Al Patton doesn’t expect the real golfers until the weather gets warmer, more consistent and past the spring showers.
Marcus Hart, 7, practices his golf shot with grandfather Larry Hart, and Vander Moore, back, at The Links at Whitehaven. The public course recently reopened by popular demand. (Photo: Lance Murphey)
Since the Links at Whitehaven, the city operated golf course at 750 E. Holmes Road, reopened March 1, Patton has seen the start of a normal cycle in golfers.
“What you’ve got now are the diehards who are just glad that it is warm enough to get out of the house,” said Patton, the pro of the golf course that was originally slated to close for good during the winter and not reopen.
“They like the summer heat,” he said on the first day of spring of the larger groups that are still to come. “It isn’t warm enough yet. It’s not consistent. At the beginning of the season it’s usually wet. You get a lot of rain and a lot of wind. Once we get through the first month of spring, then that’s really when you get your crowds.”
The city administration changed its mind about closing Whitehaven late last year and instead proposed closing Davy Crockett, the city golf course in Frayser. But none of that got approval from the Memphis City Council.
Davy Crockett and Whitehaven as well as the city golf courses at Pine Hill and Riverside closed for the winter this past December. All are open again.
And that is likely to happen again, said Memphis City Council member Jim Strickland, chairman of the council’s budget committee.
“My hunch is that we’ll probably continue that. We’ve looked into private operators. It hasn’t worked out,” he said. “Funding of golf courses is always a challenge because most of them do not make money. When you take golf operations as a whole it loses money. So, obviously we have to make up that money from somewhere.”
The council will have a clearer picture when Memphis Mayor A C Wharton Jr. presents his city operating budget to the council next month, just as the numbers at Whitehaven and the other seven city courses begin to pick up.
But council members had trouble getting an accurate accounting of the comparative finances of the individual golf courses especially after the administration proposed the change.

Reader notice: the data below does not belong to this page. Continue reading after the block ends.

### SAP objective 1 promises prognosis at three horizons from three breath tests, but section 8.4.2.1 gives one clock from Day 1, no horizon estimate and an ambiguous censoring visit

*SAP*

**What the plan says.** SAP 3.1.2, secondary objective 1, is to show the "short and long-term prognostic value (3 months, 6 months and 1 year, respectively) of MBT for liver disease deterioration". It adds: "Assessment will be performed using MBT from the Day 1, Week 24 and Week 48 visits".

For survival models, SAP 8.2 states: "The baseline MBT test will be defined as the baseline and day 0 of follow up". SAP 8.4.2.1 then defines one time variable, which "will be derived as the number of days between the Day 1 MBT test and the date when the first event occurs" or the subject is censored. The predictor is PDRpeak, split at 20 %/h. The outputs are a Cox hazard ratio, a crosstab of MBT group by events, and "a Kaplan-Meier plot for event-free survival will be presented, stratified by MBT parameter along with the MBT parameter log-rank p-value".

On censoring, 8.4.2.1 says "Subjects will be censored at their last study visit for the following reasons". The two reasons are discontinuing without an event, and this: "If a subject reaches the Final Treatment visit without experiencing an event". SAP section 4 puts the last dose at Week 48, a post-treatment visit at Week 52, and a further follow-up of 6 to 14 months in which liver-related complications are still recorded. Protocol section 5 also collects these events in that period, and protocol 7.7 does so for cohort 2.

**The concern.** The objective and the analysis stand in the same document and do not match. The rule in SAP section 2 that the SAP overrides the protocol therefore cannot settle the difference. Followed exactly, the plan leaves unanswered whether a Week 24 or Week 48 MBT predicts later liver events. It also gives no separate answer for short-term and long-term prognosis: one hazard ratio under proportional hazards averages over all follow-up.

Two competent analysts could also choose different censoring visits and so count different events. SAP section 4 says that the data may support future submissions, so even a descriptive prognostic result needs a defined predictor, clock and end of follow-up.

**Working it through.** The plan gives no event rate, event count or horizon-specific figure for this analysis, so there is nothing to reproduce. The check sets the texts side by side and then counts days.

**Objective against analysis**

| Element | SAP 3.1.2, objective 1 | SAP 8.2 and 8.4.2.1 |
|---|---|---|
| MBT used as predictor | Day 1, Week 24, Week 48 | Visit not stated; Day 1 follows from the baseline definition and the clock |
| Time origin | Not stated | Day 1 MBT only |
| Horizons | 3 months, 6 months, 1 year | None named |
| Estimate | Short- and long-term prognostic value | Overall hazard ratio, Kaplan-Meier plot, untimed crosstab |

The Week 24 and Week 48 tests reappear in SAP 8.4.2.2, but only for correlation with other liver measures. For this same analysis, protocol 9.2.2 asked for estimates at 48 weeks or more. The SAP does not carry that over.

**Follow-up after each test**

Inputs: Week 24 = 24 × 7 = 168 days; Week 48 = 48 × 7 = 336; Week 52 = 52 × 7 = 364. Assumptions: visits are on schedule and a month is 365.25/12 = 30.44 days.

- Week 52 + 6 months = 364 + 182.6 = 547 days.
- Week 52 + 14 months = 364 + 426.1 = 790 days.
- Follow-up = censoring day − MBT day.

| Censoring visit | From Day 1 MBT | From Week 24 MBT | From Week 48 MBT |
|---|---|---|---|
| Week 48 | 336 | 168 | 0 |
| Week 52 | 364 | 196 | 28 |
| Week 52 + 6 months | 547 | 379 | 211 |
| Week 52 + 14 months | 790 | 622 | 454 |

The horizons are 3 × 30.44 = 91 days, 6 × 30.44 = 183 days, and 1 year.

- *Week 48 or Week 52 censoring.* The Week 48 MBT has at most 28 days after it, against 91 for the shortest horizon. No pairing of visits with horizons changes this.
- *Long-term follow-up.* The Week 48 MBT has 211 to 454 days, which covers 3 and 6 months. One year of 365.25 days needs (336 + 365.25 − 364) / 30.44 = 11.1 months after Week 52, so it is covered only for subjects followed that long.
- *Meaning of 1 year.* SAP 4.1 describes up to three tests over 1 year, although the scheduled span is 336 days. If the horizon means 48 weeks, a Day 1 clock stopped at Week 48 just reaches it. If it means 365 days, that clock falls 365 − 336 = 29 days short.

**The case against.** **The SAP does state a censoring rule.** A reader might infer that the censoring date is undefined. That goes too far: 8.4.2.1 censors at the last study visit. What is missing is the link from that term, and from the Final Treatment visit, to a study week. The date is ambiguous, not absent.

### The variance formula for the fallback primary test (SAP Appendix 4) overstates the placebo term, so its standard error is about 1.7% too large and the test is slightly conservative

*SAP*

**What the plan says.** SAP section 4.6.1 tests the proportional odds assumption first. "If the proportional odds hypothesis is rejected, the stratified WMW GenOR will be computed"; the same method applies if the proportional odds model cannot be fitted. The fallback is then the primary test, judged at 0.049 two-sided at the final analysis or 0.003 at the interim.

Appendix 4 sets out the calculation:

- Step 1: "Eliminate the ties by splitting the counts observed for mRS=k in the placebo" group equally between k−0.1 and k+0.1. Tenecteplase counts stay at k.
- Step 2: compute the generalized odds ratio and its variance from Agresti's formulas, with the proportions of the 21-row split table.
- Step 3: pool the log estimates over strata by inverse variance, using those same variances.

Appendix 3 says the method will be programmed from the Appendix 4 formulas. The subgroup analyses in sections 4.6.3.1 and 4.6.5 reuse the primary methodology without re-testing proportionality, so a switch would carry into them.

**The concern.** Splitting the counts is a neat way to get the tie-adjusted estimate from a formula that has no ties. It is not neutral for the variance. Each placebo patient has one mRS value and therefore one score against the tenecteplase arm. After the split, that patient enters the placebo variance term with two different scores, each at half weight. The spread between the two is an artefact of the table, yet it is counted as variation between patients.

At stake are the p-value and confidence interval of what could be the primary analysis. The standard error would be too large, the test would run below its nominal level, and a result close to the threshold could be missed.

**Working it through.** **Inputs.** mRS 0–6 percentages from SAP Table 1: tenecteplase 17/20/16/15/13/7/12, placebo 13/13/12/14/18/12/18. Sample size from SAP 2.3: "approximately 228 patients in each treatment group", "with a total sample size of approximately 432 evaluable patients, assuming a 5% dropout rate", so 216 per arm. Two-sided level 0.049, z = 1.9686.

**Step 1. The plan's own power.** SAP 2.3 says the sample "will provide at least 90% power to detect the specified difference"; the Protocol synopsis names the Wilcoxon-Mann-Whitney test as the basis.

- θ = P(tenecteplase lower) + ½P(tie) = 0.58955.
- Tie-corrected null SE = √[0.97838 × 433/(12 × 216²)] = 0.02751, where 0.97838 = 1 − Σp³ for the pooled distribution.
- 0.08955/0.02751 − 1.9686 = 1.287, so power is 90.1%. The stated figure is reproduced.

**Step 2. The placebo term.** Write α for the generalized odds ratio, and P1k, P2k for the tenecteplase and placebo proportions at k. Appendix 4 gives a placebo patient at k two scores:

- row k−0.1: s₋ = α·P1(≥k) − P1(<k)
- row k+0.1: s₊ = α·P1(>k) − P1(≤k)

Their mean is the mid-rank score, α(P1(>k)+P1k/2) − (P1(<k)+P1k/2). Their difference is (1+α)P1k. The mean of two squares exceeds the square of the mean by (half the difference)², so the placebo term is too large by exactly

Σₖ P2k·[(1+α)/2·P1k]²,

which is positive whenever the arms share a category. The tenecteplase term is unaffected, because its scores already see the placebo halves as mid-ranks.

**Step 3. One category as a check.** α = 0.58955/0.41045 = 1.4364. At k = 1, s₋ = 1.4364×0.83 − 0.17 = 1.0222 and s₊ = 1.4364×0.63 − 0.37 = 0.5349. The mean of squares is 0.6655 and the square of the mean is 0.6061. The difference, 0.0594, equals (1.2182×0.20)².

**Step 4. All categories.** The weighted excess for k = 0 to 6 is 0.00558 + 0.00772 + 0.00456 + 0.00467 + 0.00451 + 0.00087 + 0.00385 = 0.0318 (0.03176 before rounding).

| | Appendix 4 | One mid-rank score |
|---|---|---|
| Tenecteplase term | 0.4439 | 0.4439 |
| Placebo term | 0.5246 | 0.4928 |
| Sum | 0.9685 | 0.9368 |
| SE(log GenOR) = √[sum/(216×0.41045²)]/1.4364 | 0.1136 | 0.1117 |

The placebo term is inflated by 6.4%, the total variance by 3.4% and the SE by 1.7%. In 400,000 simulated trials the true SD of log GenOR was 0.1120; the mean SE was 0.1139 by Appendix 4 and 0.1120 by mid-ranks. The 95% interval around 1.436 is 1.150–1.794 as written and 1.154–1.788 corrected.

Greg Walton, right, and Homer Cody greet a fellow golfer on the ninth hole of the Links at Whitehaven. The public golf course recently reopened by popular demand. (Photo: Lance Murphey)
“It’s not always been accurate,” said council Chairman Edmund Ford Jr., who pressed the administration for detailed audit numbers and found some discrepancies.
“I showed that there was not really any parity when you looked at particular line items,” Ford said of his comparison of expenses and revenue generated across several of the golf courses. “This is where the audit committee that we have could have done a lot of work getting us ready for this budget.”
Whitehaven is one of three nine-hole golf courses the city operates. The other five are 18-hole golf courses. The Whitehaven operation also includes a clubhouse that is rented for parties and other events that bring income to the city as well.
Strickland said part of the council’s discussion over several years about the future of city golf courses has been whether golfers prefer the longer courses to the shorter ones.
Patton argues Whitehaven has everything golfers need and are seeking.
“We have a short game practice facility. We have a driving range. And we have putting greens,” he said. “So we have all facets of the game broken down into these three parts.
"You tee it off. Then you hit another shot and you have basically the short game and then you putt. We have all of those facets of the game broken down to where you can work on whichever one you feel you need to work on.”
And all of the city courses have another factor – loyalty among a core group of players who favor a particular course and the other golfers who gather there.
When the budget deliberations at City Hall venture into the specifics of the city-operated golf courses, that loyalty can manifest itself in the council’s committee room on the fifth floor of City Hall.
That was the case late last year when the question was whether Whitehaven would reopen at all, much less in March.
Ford said it is a part of the council’s consideration of a city budget that must balance revenues with expenditures.
“If you’re taking a service away from a particular area, of course there is going to be discussion,” Ford said.
And Ford and Strickland agree the council will likely not have a unanimous vote as it discusses and then votes on funding priorities for the fiscal year that begins July 1.
“We’ll disagree amongst each other on what we believe are core services, defining them and how much we fund them or if we do fund them,” Ford said. “Whatever the majority decides, we go with that.”